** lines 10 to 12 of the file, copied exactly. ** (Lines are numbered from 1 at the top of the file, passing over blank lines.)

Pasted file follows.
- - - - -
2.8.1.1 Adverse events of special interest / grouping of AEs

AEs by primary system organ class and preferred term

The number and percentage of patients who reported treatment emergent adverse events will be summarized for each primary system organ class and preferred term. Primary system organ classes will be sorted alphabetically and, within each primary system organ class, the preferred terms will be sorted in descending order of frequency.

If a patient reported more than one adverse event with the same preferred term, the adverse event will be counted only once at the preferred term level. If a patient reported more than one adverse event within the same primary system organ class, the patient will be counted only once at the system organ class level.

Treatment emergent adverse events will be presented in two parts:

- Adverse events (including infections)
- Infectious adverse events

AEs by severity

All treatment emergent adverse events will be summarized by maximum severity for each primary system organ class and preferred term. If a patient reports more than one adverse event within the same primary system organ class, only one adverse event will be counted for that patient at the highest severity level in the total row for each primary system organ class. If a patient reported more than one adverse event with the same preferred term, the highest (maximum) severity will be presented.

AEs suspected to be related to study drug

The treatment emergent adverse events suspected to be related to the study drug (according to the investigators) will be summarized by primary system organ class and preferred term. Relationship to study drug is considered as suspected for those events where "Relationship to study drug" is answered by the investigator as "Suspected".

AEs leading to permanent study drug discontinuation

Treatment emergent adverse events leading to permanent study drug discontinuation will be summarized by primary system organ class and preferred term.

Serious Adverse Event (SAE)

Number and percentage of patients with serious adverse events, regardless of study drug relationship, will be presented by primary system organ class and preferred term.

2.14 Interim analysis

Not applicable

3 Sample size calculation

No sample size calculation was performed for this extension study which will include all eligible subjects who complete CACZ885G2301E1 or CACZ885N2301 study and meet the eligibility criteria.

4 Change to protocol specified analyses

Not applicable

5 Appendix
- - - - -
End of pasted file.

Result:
AEs suspected to be related to study drug

The treatment emergent adverse events suspected to be related to the study drug (according to the investigators) will be summarized by primary system organ class and preferred term. Relationship to study drug is considered as suspected for those events where "Relationship to study drug" is answered by the investigator as "Suspected".

AEs leading to permanent study drug discontinuation